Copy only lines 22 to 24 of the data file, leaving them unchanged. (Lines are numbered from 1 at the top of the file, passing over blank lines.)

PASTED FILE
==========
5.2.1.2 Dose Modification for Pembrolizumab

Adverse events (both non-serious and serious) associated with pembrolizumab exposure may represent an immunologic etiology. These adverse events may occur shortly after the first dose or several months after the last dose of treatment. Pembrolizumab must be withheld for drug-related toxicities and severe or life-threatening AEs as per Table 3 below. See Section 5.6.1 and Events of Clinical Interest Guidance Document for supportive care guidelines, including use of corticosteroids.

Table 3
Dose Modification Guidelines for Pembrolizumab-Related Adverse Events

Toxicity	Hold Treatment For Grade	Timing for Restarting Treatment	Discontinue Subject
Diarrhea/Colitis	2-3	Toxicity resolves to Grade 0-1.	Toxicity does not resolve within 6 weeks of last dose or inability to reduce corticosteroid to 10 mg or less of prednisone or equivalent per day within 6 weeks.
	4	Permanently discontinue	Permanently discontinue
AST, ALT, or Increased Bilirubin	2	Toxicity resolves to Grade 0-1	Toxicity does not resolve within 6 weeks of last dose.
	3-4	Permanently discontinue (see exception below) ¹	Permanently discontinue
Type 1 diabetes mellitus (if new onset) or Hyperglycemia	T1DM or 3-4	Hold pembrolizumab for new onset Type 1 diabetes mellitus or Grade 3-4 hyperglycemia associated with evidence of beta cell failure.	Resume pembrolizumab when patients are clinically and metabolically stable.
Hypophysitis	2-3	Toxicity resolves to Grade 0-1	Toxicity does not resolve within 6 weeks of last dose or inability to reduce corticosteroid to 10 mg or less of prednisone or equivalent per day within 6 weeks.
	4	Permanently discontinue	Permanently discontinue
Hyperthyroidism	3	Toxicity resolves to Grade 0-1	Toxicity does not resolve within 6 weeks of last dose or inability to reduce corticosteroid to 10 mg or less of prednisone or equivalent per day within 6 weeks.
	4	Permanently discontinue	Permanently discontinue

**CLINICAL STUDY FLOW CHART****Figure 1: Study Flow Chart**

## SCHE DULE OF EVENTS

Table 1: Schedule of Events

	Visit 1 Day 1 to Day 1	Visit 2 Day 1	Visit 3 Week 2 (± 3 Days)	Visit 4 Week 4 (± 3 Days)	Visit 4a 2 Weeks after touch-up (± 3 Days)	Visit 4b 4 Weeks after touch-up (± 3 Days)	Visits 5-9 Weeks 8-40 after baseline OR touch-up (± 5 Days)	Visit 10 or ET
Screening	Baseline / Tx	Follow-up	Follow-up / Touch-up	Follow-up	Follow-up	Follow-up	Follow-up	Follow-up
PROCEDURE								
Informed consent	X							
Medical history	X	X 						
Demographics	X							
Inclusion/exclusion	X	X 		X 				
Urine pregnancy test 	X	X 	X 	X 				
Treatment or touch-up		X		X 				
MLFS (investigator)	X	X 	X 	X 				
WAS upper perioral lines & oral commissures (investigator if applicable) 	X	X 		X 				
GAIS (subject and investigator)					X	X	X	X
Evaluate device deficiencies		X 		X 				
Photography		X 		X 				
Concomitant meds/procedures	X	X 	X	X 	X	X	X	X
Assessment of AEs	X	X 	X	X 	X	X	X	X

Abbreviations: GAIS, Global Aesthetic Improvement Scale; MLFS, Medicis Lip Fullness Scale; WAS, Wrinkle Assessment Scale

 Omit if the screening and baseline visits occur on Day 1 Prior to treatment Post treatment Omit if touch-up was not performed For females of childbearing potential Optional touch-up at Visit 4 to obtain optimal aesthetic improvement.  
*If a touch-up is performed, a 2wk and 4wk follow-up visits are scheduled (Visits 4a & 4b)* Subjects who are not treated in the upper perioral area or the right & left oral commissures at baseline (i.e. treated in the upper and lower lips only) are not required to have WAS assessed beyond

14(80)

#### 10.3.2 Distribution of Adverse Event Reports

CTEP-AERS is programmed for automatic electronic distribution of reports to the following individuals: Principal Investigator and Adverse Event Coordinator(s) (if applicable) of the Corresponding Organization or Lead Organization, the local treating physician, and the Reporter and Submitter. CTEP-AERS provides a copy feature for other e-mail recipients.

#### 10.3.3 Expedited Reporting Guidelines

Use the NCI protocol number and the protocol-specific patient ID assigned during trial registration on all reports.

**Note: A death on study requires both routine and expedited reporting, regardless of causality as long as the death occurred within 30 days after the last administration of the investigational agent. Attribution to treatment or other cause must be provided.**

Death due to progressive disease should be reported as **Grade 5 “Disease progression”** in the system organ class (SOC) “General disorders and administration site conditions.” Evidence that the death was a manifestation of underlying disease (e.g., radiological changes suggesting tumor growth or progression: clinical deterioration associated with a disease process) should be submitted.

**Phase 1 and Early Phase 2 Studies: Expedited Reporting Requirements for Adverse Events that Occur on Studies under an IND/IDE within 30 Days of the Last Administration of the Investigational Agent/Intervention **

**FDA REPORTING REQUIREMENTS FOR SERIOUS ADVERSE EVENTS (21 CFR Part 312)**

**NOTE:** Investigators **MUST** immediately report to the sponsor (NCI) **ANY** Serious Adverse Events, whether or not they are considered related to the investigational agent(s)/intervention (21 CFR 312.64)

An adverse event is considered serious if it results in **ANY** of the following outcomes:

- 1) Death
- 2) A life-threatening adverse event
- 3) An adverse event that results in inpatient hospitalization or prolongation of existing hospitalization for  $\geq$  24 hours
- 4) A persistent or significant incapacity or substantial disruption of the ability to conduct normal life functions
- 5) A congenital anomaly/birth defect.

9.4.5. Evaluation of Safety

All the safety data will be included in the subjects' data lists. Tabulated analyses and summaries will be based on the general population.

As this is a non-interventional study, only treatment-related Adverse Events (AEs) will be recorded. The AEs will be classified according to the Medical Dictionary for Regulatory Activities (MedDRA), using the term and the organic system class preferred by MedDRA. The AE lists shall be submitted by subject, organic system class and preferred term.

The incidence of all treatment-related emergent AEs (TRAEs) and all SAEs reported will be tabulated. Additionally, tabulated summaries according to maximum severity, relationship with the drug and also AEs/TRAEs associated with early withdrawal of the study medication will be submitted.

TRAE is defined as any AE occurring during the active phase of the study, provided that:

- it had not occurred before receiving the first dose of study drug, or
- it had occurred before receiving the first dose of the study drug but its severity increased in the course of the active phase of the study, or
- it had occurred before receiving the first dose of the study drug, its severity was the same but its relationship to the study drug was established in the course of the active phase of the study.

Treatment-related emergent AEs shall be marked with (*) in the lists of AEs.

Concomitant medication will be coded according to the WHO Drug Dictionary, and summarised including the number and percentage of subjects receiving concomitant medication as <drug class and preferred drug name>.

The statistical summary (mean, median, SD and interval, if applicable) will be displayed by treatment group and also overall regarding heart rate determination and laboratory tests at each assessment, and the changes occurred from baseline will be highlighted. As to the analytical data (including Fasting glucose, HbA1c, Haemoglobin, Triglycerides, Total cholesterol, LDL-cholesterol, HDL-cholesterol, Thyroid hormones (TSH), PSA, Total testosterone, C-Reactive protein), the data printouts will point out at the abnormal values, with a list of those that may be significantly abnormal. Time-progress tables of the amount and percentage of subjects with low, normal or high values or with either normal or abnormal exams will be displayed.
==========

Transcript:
Medical history	X	X 						
Demographics	X							
Inclusion/exclusion	X	X 		X 				